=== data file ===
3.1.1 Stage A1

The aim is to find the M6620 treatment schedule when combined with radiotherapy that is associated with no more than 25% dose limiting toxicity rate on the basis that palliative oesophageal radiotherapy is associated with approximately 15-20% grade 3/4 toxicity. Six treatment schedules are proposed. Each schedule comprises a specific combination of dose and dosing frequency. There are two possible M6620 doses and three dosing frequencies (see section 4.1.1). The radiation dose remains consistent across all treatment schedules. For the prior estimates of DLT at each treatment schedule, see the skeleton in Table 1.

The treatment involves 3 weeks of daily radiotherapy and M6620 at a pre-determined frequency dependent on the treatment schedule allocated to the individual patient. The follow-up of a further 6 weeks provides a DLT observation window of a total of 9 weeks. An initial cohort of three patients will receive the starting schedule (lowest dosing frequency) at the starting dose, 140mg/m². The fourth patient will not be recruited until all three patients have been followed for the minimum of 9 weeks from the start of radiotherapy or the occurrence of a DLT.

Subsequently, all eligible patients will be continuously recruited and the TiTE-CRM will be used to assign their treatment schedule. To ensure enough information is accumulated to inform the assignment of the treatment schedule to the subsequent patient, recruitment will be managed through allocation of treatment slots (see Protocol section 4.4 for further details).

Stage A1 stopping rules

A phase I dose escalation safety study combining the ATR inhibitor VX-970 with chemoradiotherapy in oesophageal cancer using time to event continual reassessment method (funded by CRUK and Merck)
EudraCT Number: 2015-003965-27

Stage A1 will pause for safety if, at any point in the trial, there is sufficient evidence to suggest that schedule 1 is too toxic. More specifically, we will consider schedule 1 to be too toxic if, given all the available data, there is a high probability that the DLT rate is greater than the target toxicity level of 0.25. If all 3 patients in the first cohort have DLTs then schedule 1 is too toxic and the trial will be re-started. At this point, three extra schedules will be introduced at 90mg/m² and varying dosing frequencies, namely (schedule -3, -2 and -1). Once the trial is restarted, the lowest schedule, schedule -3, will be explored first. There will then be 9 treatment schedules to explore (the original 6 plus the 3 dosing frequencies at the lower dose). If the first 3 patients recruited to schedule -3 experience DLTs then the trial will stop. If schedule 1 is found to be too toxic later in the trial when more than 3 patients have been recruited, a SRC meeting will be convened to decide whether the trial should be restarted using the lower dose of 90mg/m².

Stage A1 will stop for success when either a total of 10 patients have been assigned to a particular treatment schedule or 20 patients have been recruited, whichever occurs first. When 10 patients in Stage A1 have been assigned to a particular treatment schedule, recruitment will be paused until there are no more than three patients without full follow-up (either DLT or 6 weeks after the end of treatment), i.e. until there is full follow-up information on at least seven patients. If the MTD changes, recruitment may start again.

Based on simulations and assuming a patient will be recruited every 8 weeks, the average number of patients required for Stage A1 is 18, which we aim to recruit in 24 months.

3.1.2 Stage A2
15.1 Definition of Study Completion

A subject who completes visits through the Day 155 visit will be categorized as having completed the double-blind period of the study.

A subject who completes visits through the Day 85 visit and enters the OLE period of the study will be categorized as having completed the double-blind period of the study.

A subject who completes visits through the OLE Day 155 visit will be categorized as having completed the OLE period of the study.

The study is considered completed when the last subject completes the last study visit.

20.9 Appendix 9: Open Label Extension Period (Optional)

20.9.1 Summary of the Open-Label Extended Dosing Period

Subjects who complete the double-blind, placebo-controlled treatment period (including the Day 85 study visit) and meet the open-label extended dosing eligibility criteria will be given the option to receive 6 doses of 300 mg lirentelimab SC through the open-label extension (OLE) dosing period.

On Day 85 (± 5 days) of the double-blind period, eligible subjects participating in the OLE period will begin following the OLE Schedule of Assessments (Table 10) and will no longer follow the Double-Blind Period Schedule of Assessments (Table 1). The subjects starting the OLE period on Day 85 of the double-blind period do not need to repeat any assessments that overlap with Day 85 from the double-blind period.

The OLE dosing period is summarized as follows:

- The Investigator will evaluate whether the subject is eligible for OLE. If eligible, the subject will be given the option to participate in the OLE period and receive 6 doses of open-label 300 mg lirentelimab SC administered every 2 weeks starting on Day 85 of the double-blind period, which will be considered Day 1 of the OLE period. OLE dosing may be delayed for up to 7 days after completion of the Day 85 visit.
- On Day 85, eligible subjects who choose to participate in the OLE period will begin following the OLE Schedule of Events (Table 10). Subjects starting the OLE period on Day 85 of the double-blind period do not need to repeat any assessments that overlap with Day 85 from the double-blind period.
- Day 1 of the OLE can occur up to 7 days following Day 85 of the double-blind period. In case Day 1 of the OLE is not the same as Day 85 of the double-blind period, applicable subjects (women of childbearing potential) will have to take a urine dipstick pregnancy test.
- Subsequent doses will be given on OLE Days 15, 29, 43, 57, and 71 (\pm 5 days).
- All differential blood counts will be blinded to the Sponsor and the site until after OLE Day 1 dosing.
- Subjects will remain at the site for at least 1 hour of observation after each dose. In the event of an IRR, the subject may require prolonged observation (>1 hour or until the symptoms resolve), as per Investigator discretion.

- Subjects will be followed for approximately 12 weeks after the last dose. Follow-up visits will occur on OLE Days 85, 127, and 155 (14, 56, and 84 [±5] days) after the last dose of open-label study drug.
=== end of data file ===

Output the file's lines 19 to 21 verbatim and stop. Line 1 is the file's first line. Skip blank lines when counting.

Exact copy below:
Subjects who complete the double-blind, placebo-controlled treatment period (including the Day 85 study visit) and meet the open-label extended dosing eligibility criteria will be given the option to receive 6 doses of 300 mg lirentelimab SC through the open-label extension (OLE) dosing period.

On Day 85 (± 5 days) of the double-blind period, eligible subjects participating in the OLE period will begin following the OLE Schedule of Assessments (Table 10) and will no longer follow the Double-Blind Period Schedule of Assessments (Table 1). The subjects starting the OLE period on Day 85 of the double-blind period do not need to repeat any assessments that overlap with Day 85 from the double-blind period.

The OLE dosing period is summarized as follows: